The Portrait – Opera to a libretto by Alexander Medvedev, after Nikolai Gogol [UK premiere; sung in an English translation by David Pountney & Anastasia Koshkina]
Chartkov – Paul Nilon
Nikita – Richard Burkhard
Professor / Journalist / Art Dealer / Landlady / Earl – Peter Savidge
Lamplighter / Nobleman – Nicholas Sharratt
Third Seller / Dignitary – Jonathan Best
Policeman / General – Richard Angas
Female Seller / Lady-in-Waiting – Helen Field
First Seller / First Waiter / Turk – Mark Le Brocq
Second Seller / Second Waiter / Cavalry Officer – Christopher Steele
Noblewoman – Carole Wilson
Liza – Katherine Broderick
Psyche – Hedda Oosterhoff
Flautist – Fiona Slominska
Orchestra of Opera North
David Pountney – Director
Dan Potra – Set & Costume designer
Linus Fellborn – Lighting designer
Reviewed by: Richard Whitehouse
Reviewed: 2 February, 2011
Venue: Grand Theatre, Leeds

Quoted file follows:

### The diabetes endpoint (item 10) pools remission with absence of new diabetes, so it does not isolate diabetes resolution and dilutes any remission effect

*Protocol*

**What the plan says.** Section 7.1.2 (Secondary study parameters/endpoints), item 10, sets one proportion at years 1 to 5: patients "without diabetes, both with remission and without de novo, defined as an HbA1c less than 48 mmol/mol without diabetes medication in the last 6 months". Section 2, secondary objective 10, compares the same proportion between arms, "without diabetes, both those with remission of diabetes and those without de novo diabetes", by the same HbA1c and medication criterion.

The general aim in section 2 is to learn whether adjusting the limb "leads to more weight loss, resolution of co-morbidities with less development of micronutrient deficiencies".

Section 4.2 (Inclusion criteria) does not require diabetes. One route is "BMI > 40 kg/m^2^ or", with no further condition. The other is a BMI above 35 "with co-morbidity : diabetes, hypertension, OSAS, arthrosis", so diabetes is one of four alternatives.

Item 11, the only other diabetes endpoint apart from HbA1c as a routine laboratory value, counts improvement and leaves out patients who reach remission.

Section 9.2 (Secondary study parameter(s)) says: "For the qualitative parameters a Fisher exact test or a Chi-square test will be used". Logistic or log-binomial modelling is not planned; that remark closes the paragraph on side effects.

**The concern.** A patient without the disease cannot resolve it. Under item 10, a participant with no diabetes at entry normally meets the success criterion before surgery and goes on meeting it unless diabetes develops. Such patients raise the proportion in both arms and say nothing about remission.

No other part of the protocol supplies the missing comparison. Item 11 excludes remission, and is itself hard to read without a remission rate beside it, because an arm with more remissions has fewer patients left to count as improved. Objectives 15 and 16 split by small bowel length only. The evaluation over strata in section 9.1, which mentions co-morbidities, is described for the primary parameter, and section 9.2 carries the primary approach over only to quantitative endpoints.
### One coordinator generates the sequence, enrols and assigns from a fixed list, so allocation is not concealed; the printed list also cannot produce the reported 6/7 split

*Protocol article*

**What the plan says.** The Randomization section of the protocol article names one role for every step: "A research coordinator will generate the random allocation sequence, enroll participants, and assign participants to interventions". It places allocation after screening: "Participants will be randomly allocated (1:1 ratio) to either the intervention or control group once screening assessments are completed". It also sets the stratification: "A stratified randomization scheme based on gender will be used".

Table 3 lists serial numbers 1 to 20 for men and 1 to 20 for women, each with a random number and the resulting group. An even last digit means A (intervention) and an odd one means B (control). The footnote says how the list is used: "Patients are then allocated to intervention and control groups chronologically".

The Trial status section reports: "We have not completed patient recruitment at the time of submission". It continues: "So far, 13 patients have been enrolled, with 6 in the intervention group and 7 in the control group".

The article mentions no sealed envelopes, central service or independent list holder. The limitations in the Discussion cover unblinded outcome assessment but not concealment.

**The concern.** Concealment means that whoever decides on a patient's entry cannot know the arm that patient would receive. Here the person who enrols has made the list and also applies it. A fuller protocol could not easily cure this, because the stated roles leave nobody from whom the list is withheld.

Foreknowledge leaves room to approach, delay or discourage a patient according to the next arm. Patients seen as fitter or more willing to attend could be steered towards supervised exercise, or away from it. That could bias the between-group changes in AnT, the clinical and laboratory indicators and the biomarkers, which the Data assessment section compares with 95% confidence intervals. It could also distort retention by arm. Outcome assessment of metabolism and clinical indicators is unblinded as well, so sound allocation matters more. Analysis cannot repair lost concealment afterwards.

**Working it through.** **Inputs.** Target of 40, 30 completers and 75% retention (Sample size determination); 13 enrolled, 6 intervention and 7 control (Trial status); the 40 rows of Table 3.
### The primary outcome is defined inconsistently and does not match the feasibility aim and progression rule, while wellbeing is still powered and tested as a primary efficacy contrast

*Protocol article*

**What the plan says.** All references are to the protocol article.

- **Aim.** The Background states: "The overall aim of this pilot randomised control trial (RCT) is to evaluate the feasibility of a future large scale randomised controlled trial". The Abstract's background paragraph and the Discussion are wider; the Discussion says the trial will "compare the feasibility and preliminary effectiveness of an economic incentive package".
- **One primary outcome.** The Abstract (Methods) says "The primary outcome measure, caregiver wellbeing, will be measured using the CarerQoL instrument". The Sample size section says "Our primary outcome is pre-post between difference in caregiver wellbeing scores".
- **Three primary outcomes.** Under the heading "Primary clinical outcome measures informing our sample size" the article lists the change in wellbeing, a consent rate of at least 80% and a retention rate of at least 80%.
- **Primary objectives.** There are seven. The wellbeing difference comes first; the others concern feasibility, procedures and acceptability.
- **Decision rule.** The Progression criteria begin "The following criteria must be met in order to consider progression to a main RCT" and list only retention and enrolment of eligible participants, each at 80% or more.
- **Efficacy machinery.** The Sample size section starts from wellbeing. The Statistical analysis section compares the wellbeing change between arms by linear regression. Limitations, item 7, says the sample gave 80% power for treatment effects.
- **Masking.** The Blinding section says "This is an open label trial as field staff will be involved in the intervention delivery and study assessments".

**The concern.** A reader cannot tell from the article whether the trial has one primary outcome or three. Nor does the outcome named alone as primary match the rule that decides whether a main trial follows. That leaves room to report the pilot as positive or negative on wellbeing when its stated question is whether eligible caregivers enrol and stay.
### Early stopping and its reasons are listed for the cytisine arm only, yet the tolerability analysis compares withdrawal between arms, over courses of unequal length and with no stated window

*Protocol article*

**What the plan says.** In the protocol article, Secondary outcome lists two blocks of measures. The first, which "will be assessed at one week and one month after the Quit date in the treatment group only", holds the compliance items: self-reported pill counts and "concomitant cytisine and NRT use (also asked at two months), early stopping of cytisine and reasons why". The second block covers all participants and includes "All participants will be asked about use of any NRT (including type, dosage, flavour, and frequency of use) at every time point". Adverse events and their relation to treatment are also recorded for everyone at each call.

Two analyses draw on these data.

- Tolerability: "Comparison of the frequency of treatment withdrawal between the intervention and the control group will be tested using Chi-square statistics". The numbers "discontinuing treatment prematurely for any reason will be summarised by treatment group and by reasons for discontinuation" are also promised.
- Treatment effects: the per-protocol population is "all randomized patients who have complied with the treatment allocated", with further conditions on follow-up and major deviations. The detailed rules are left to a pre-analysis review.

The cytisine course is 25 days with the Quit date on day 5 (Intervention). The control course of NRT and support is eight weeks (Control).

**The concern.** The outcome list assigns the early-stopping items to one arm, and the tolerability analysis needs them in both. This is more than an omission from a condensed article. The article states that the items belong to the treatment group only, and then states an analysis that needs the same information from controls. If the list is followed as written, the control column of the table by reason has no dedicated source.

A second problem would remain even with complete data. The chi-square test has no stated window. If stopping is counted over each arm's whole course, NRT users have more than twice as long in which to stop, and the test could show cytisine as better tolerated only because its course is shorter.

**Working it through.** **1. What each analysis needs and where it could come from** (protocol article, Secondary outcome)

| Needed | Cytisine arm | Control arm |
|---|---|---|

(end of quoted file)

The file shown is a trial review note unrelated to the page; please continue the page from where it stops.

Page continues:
Although his music has rapidly been making its mark over the past decade (mainly through recordings but increasingly in concert performances), the eight operas of Mieczysław Weinberg (1919-96) were an unknown quantity in the West until “Lady Magnesia” received its concert premiere in Liverpool two years ago. The real breakthrough, however, came at Bregenz only last year – when both “The Passenger” and “The Portrait” were given to much acclaim. UK audiences will be able to see the former (which Weinberg considered his masterpiece) when English National Opera mounts it at the London Coliseum early next year, but all credit to Opera North for setting the pace by bringing the Bregenz production of “The Portrait” to Leeds and then other locations – so providing the first opportunity in the UK to see an operatic output that may prove to be Weinberg’s defining achievement, as well as that of post-war Soviet opera as a whole.